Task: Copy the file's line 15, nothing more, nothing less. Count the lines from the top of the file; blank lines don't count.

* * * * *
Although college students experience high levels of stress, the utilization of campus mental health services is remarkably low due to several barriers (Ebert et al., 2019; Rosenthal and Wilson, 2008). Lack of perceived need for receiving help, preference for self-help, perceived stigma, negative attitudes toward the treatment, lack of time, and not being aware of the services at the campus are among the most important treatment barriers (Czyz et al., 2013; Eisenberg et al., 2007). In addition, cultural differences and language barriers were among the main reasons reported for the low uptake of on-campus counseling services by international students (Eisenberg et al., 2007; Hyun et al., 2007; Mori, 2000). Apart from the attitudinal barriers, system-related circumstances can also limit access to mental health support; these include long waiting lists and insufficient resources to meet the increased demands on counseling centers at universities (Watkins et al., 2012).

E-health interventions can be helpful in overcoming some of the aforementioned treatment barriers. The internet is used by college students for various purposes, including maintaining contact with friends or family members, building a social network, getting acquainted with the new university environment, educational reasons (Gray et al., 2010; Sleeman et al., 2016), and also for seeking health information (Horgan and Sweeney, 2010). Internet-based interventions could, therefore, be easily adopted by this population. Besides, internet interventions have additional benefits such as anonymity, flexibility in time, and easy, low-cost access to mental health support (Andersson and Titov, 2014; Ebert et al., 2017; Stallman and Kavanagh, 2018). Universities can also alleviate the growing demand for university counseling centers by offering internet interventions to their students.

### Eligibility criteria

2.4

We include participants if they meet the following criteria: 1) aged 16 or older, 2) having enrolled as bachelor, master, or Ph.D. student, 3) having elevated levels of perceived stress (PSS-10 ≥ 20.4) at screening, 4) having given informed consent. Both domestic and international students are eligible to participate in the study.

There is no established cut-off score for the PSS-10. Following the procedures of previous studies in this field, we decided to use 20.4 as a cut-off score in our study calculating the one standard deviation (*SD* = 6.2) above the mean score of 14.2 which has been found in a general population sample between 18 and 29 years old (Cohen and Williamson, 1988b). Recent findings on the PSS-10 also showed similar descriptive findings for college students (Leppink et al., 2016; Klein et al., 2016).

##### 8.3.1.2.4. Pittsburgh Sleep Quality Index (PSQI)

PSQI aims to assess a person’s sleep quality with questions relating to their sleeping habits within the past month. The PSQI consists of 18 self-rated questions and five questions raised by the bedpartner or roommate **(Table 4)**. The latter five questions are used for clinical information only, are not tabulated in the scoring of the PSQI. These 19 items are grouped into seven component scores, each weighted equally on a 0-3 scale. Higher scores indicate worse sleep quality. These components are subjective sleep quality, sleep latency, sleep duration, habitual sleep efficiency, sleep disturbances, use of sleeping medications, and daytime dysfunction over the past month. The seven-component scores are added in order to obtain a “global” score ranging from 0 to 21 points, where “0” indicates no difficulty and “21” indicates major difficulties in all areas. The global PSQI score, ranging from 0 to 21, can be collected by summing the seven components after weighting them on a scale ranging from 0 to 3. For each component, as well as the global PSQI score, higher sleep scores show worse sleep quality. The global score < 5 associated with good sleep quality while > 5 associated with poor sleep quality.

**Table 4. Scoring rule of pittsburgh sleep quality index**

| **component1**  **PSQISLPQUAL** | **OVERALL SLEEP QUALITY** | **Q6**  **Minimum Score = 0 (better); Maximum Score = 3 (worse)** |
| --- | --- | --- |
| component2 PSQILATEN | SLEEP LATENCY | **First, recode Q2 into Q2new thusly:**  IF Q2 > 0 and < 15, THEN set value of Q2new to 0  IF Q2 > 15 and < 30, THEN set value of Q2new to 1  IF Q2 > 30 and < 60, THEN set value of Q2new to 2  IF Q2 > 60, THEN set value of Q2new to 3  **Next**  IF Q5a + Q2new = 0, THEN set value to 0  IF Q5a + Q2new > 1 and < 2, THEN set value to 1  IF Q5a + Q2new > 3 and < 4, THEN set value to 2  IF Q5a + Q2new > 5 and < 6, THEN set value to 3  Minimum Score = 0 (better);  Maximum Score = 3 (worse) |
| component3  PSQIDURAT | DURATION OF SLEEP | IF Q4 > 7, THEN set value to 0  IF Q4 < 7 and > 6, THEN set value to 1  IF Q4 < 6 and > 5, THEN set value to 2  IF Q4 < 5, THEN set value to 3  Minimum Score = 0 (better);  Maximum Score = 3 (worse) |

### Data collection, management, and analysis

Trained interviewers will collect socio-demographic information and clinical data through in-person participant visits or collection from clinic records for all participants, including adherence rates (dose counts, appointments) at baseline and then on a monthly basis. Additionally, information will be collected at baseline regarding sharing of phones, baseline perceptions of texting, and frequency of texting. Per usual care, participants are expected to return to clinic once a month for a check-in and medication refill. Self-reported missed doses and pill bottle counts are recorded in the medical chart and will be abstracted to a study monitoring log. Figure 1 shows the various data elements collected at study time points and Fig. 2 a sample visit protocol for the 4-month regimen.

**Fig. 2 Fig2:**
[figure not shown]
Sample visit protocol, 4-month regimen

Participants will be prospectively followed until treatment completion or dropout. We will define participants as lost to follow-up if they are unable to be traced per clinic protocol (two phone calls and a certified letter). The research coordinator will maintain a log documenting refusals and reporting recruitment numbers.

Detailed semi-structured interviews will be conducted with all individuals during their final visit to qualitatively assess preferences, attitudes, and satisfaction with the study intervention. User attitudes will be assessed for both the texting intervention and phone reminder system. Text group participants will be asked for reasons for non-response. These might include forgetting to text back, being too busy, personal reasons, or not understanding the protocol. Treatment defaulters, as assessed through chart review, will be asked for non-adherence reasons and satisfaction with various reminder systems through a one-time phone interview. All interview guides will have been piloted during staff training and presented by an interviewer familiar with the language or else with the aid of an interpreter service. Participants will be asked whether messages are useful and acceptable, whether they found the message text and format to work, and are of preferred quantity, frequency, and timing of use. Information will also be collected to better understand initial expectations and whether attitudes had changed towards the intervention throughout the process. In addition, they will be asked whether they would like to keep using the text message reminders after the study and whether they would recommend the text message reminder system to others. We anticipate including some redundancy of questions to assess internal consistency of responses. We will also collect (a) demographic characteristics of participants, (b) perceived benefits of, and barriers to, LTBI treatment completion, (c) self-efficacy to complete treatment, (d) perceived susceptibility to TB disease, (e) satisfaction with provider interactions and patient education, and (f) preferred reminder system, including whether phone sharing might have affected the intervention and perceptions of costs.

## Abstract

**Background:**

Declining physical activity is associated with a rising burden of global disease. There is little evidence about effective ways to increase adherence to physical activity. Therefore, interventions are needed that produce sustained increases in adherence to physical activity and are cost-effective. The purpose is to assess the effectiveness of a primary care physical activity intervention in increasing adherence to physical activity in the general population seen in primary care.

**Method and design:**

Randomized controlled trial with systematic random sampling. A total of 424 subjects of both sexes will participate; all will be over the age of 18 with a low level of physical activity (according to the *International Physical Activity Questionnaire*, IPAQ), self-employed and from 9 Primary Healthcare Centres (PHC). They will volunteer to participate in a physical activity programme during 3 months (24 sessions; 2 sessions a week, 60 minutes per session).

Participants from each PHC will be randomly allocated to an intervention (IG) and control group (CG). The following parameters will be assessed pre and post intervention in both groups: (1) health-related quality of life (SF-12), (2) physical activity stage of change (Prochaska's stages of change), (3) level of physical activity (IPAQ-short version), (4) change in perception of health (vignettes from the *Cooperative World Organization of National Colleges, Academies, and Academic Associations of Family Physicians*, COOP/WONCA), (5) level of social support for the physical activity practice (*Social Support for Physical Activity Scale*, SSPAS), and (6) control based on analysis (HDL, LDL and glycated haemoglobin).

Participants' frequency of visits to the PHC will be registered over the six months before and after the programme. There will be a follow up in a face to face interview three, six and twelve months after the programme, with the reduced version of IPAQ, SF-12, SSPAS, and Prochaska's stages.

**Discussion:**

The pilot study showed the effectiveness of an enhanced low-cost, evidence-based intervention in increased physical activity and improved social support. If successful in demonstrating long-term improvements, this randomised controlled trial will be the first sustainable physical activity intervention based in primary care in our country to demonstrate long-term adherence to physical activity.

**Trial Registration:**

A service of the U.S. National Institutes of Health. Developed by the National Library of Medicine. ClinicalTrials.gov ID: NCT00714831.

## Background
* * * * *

Trained interviewers will collect socio-demographic information and clinical data through in-person participant visits or collection from clinic records for all participants, including adherence rates (dose counts, appointments) at baseline and then on a monthly basis. Additionally, information will be collected at baseline regarding sharing of phones, baseline perceptions of texting, and frequency of texting. Per usual care, participants are expected to return to clinic once a month for a check-in and medication refill. Self-reported missed doses and pill bottle counts are recorded in the medical chart and will be abstracted to a study monitoring log. Figure 1 shows the various data elements collected at study time points and Fig. 2 a sample visit protocol for the 4-month regimen.